Arizona Nurse Fingerprint Clearance Cards
There are many occupations that require a fingerprint clearance card, nursing is one. In Arizona, nurses must obtain a fingerprint clearance card in order to practice. This is a stringent security measure to ensure it is safe for a nurse to work with the vulnerable public. The job of the clearance card is to ensure there is nothing in a nurse’s background that would put someone at risk.
Fingerprint Clearance Cards and How to Obtain One in Arizona
In Arizona, nurses apply for a fingerprint clearance card by sending in an application to the Fingerprint Division of the Arizona Department of Public Safety (DPS). A complete application along with a set of fingerprints helps the DPS to determine if the nurse passes the background check.
With no offenses on record, DPS will issue a fingerprint card without a problem. However, if the applicant has a criminal offense on state or federal records, the Fingerprint Division will then search for the disposition of the case if it is unclear. A disposition indicates if there has been a dismissal of a case or a conviction. If there is a conviction, there will be a denial of the fingerprint clearance card.
Fingerprint Clearance Card Denial and or Suspension
Applicants face fingerprint card denial if child abuse, welfare fraud, theft or robbery are found during the background check. Possession or use of any controlled substance can also result in a denial. These are just a few of the offenses that cause a denial. If a person already holds a fingerprint card, but they receive a new offense they face a fingerprint card suspension. Losing a fingerprint clearance card you may also result in the loss of work.
Recover the Fingerprint Clearance Card with a Good Cause Exception
The only way to get a fingerprint card after denial is by applying for Good Cause Exception. Petitioning might be the best solution if the person feels the conviction is no
longer a threat or no longer puts anyone at risk. A Good Cause Exception application must include a personal statement describing how lifestyle changes have been a positive factor, two letters of reference, evidence all sentencing requirements (such as probation or fines, etc.) were met, any police reports and any other items an attorney may think necessary.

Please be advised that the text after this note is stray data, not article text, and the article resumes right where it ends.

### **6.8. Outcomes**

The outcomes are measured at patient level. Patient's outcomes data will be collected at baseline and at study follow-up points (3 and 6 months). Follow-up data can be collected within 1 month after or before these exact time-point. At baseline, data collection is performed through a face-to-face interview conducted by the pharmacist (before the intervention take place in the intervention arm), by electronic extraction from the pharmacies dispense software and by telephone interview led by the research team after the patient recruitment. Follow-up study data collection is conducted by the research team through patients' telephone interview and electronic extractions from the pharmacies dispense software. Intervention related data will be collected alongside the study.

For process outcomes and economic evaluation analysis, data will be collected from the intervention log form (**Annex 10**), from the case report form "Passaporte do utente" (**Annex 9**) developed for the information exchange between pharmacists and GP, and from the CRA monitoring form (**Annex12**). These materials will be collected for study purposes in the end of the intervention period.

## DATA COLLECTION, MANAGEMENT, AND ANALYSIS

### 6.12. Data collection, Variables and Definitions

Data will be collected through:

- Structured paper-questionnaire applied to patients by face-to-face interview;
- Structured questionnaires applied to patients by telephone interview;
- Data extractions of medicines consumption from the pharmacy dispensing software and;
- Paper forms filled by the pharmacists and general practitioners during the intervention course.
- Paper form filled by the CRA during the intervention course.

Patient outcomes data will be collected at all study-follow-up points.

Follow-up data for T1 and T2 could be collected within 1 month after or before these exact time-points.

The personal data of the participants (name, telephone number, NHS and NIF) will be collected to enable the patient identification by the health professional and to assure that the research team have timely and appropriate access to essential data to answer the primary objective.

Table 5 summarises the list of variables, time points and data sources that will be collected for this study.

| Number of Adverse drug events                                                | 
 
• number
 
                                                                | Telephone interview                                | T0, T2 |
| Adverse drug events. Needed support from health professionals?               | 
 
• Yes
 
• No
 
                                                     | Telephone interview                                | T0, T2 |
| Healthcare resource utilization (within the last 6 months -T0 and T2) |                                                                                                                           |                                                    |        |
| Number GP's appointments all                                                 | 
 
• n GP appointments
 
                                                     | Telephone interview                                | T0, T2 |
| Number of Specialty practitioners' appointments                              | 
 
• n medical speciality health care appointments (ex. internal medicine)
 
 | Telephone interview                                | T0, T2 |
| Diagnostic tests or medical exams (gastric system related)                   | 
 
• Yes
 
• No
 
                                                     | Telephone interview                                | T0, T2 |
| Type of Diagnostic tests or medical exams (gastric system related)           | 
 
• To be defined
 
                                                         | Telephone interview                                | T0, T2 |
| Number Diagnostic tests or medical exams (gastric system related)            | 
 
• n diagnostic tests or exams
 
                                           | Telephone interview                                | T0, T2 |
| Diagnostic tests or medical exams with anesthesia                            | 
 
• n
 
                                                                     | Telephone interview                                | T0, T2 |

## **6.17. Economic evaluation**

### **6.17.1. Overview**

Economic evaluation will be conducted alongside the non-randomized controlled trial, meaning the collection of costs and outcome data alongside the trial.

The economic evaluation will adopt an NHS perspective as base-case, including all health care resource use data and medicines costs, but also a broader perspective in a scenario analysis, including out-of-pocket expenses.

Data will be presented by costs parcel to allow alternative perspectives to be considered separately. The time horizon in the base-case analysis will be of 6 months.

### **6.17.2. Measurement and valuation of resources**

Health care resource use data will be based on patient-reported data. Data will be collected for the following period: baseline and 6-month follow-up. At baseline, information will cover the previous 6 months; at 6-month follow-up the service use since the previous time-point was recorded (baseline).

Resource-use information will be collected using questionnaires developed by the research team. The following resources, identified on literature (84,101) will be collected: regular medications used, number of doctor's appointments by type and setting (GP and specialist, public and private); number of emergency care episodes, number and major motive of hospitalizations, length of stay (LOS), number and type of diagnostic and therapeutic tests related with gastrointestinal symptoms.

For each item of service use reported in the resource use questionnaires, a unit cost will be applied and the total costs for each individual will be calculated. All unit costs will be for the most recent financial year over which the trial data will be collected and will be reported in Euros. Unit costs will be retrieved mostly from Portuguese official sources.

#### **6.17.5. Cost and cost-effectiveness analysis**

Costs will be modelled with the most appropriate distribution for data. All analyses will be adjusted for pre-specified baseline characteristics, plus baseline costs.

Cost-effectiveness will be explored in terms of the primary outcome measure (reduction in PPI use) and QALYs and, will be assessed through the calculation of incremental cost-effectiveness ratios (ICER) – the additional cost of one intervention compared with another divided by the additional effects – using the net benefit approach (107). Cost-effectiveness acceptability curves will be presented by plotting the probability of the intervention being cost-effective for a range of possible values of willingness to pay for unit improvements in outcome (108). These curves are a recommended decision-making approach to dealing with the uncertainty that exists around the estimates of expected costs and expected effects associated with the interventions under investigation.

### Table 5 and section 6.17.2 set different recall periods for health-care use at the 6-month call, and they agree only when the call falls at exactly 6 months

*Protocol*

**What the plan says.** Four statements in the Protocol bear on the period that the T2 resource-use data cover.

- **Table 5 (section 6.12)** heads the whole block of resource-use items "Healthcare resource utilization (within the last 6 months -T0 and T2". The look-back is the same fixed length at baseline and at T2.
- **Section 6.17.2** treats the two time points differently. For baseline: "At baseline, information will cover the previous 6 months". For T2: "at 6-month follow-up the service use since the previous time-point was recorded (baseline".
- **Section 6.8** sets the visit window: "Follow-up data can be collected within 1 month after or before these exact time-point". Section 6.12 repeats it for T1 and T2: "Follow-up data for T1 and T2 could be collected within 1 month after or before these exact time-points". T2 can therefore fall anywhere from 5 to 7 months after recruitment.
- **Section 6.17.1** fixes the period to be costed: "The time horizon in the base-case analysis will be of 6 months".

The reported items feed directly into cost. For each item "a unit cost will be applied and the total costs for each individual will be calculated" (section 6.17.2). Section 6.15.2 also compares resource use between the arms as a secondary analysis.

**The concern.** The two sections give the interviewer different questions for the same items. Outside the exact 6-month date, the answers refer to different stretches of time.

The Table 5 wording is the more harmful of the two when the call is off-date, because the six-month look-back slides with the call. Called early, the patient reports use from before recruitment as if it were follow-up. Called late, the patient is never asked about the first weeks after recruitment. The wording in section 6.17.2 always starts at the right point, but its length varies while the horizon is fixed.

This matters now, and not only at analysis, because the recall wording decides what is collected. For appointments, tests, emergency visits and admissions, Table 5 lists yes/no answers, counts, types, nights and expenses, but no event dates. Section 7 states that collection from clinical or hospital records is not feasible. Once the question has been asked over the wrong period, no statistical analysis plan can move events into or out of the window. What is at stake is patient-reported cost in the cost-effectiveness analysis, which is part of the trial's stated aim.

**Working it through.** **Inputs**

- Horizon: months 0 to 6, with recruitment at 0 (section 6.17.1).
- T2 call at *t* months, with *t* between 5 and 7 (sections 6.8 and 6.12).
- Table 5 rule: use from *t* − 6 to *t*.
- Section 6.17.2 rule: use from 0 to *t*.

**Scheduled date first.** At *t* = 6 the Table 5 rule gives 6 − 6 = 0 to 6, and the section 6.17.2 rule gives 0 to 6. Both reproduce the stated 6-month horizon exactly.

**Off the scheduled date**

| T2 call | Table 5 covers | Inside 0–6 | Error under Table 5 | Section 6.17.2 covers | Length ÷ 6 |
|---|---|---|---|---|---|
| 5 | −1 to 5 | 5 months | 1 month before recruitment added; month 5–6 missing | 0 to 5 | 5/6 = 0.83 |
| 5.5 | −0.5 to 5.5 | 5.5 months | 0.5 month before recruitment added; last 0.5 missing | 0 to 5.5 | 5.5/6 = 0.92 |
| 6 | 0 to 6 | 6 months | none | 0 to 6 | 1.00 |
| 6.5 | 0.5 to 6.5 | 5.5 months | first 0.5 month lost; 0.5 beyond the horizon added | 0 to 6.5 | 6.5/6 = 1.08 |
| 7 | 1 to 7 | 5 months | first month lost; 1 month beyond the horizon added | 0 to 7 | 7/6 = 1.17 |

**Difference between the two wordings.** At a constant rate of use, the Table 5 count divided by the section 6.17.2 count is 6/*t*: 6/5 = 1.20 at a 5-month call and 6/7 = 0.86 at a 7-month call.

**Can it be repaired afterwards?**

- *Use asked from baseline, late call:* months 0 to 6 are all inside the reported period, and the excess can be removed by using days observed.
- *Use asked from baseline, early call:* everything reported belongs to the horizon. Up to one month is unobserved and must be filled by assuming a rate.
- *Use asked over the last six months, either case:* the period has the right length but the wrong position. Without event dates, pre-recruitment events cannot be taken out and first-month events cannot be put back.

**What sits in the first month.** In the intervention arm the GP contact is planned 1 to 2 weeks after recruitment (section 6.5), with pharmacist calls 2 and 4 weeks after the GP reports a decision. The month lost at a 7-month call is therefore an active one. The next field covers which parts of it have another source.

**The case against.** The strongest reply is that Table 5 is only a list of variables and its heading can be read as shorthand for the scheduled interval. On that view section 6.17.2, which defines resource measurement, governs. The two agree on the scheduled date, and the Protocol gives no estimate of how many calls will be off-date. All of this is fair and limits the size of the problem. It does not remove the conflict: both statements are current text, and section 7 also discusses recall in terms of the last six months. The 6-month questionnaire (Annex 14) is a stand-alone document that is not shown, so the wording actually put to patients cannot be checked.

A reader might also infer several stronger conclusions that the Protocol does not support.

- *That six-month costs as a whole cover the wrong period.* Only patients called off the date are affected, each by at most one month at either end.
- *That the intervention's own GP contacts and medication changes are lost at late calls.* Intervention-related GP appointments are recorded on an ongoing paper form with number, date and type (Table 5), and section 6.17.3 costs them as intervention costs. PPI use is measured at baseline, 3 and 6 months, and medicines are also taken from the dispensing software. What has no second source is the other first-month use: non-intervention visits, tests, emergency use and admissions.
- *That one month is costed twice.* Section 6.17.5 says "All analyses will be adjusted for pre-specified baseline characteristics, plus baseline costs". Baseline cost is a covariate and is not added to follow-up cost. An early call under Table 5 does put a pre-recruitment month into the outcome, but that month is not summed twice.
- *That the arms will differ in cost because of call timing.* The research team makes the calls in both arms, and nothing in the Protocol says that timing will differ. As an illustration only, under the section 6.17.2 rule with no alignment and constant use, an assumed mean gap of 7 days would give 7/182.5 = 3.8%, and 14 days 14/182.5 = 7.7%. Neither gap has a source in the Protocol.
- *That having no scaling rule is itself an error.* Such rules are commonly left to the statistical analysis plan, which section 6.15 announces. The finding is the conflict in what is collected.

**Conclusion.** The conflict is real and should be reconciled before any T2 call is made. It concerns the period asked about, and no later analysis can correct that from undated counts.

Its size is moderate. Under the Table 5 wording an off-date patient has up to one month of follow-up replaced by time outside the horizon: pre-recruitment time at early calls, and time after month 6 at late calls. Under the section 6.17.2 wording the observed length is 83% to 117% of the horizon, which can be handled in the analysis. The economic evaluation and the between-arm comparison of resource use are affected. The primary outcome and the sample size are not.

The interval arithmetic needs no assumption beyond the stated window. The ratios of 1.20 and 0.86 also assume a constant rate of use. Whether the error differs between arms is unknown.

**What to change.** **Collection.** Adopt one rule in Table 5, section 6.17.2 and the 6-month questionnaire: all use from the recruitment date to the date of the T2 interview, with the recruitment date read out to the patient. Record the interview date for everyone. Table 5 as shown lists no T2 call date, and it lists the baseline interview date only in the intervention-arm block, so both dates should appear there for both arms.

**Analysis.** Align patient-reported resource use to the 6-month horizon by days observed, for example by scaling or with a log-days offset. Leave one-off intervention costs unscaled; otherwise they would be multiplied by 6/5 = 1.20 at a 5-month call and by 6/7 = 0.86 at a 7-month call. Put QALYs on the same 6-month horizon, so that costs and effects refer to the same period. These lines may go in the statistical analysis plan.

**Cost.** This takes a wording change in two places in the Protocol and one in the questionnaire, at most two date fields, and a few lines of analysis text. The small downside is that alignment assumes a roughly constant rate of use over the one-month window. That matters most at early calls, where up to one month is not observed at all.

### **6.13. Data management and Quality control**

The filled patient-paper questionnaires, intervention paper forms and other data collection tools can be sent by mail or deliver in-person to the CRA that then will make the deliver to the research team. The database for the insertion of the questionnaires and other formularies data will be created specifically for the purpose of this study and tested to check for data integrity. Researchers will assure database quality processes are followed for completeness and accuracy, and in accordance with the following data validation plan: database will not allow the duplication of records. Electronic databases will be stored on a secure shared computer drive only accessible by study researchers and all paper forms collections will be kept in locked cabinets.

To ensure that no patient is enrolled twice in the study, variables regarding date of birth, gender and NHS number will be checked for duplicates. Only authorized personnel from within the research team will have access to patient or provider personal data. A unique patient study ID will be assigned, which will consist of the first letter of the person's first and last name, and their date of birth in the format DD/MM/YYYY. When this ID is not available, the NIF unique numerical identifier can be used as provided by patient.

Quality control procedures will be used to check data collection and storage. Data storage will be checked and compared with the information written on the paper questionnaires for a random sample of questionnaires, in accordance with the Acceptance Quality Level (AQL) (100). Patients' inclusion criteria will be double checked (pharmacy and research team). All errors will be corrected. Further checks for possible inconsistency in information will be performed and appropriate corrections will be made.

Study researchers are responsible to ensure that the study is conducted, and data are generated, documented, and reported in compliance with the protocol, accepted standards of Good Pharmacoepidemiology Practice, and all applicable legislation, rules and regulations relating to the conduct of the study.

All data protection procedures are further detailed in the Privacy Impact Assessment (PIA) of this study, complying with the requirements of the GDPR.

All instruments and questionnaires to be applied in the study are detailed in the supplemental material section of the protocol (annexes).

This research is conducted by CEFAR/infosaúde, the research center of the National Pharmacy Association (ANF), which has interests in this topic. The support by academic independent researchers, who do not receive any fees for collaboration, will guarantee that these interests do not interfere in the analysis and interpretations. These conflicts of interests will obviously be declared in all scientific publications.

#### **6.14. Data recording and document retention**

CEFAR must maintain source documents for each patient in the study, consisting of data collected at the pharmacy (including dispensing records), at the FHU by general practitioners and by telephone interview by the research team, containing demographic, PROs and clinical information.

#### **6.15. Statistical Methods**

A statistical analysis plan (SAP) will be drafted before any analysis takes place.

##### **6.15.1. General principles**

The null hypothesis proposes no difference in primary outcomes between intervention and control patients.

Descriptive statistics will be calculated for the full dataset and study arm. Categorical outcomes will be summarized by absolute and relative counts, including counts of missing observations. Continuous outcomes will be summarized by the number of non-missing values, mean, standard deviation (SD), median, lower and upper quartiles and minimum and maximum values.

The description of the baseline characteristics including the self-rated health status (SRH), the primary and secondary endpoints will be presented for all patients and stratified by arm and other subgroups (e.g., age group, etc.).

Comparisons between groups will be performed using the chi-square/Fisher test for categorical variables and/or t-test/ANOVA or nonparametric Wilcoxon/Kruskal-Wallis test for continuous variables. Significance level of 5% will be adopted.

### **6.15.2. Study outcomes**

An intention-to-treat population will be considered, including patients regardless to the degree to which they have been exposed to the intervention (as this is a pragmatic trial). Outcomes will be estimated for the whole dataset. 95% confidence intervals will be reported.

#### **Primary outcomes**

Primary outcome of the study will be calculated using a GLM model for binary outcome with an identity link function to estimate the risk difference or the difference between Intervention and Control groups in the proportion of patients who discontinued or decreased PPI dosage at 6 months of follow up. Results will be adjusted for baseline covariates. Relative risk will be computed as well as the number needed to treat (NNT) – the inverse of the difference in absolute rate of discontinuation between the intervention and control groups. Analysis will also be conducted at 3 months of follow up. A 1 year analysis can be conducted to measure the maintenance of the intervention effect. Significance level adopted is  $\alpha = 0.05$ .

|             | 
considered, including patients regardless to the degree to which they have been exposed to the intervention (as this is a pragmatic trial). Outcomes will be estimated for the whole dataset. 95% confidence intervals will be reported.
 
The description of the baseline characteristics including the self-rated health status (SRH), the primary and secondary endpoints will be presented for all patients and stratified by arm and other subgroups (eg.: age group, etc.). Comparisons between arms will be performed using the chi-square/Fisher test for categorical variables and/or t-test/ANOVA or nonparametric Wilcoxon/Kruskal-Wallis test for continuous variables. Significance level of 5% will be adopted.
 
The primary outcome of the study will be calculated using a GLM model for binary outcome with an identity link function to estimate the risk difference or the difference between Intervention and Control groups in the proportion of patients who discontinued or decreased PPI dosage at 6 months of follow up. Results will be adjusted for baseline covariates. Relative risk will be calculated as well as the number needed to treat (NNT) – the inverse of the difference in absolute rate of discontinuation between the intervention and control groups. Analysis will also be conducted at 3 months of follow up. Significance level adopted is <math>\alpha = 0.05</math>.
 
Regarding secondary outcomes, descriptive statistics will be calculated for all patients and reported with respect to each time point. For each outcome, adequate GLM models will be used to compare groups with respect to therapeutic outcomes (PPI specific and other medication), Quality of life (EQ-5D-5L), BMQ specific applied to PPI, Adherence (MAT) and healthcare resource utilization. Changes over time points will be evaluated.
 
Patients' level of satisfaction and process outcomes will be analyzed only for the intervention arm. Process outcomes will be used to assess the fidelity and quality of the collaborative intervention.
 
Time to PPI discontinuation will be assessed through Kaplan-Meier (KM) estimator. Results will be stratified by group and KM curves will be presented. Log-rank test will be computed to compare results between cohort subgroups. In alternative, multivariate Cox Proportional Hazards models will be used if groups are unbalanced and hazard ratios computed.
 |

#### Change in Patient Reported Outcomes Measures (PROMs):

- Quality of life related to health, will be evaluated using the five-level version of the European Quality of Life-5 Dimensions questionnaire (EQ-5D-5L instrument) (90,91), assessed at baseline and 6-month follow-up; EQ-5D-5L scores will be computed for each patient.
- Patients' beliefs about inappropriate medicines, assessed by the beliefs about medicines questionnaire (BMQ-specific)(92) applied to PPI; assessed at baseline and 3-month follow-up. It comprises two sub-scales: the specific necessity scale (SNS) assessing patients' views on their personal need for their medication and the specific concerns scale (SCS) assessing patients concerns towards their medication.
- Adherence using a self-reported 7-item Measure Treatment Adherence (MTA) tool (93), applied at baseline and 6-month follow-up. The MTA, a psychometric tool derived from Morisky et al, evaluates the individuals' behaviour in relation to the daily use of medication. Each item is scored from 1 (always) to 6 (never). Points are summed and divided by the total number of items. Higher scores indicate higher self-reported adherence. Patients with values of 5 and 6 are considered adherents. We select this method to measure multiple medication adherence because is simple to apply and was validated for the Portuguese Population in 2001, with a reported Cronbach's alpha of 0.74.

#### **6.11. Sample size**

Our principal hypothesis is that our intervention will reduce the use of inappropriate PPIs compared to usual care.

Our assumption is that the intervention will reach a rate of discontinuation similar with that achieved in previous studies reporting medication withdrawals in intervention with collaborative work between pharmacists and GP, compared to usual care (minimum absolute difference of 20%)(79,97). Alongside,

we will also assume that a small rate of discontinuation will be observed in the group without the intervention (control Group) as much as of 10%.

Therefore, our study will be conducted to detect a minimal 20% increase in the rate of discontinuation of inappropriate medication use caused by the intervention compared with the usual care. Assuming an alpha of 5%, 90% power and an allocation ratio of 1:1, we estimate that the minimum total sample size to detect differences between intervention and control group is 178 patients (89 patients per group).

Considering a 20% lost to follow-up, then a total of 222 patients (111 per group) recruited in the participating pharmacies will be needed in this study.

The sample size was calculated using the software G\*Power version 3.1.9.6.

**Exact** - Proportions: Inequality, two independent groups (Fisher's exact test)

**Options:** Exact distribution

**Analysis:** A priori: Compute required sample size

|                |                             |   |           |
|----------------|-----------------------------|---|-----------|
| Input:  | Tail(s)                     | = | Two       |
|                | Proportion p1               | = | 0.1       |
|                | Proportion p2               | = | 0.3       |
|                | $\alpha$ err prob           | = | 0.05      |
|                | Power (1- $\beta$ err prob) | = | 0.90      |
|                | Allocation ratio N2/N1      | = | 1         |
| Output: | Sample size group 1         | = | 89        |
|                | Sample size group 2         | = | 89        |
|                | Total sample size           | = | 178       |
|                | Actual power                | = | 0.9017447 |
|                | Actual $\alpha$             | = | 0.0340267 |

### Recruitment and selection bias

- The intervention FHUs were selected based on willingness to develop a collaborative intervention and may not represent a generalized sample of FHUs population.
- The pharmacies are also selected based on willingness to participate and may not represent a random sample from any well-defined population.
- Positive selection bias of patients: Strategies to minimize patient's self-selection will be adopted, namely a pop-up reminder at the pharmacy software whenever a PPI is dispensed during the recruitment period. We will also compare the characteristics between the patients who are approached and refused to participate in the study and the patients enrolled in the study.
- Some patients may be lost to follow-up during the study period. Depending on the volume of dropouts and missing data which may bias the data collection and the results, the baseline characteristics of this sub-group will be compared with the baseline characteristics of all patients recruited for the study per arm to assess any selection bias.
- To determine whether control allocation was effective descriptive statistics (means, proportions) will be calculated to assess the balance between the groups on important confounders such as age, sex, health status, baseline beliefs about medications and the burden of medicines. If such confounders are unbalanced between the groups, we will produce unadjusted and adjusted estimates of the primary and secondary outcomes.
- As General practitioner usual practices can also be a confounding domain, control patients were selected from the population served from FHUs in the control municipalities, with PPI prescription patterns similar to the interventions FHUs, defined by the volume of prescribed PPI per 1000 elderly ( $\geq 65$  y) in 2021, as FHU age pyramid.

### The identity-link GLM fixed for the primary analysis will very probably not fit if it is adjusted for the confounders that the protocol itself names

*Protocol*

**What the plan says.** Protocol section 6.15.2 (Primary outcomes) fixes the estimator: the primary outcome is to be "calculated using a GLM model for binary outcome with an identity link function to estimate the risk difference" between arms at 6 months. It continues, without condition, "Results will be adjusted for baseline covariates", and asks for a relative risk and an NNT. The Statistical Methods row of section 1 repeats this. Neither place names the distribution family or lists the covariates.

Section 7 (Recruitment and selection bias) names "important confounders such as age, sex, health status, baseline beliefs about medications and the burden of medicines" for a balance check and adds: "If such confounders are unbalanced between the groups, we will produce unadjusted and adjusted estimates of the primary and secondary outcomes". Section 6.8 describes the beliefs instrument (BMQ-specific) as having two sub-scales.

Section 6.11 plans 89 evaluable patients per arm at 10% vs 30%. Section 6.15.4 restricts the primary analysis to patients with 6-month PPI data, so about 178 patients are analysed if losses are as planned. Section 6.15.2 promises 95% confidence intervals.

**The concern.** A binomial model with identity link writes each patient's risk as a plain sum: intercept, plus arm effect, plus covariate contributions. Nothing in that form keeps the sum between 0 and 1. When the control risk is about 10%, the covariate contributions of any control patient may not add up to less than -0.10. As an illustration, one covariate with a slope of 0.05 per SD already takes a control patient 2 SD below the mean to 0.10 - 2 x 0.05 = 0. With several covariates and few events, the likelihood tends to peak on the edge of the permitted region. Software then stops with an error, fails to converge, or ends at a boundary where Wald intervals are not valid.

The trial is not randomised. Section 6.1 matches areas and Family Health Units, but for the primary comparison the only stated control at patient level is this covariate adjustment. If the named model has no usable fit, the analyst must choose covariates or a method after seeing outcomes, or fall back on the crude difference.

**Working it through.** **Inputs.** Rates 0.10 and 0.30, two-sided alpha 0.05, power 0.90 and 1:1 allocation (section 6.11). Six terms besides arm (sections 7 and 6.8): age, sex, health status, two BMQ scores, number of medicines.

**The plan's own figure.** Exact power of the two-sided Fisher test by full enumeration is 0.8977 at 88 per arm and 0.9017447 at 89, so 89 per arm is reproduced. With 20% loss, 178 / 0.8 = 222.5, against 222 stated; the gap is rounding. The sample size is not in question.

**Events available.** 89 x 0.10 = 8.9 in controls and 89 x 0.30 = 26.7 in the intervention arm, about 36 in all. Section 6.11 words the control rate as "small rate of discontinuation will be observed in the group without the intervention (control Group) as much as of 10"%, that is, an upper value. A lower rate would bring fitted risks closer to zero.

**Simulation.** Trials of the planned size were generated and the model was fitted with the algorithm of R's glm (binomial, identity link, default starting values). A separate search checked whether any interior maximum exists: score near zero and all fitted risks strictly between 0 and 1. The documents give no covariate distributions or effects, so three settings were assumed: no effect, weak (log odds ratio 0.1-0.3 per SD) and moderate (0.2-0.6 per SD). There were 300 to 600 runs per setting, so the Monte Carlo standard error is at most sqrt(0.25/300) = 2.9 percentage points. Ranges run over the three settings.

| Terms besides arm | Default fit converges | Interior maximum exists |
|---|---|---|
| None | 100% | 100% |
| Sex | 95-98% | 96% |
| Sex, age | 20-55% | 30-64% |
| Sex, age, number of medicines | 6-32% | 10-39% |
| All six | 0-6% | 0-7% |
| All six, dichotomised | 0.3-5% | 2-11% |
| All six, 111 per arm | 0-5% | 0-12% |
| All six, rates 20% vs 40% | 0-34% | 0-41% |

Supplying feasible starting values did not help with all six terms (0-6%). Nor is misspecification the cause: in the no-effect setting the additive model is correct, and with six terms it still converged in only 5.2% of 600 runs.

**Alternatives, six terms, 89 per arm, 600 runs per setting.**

Arizona Criminal Charges Nurses Must Report
There are a number of Arizona Nurse Misdemeanor criminal charges a nurse, nursing student or applicant for a nursing license must report. These include:
- Assault and similar offenses such as battery, threat of violence, harassment, striking another, touch with intent to injure, etc. This includes domestic violence.
- Theft and similar offenses such as stealing, receiving stolen property, looting, trespassing, passing bad checks, etc.
- Fraud such as identity theft, credit card fraud, misrepresentation, welfare fraud, insurance fraud etc.
- Abuse, neglect and similar offenses such as such child or elder abuse, physical or emotional abuse, abandonment, endangerment, etc.
- Sexual offenses and crimes such as rape, molestation, sexual harassment, unwanted touch, prostitution, pornography, immoral sexual conduct, etc.
- Drug and alcohol offenses such as DUI, theft of drugs, use of drugs, sale of drugs, growing, possession of drugs and/or paraphernalia, etc.
- Arson such as deliberately setting a fire.
- Animal abuse and animal cruelty.
An Attorney Can Help
Retaining an attorney can make a difference in a Good Cause Exception application. It means having the help you need to gather court documents, obtaining a personal criminal-history review, representation at a hearing and an effective personal statement. If you have questions about fingerprint clearance cards for nurses or legal services available to nurses contact Chelle Law today.
If you’re interested in learning more about Arizona Nursing Board Criminal History laws and how to protect your rights, set up a consultation with Chelle Law and our Arizona Nursing Attorney reach out to us today.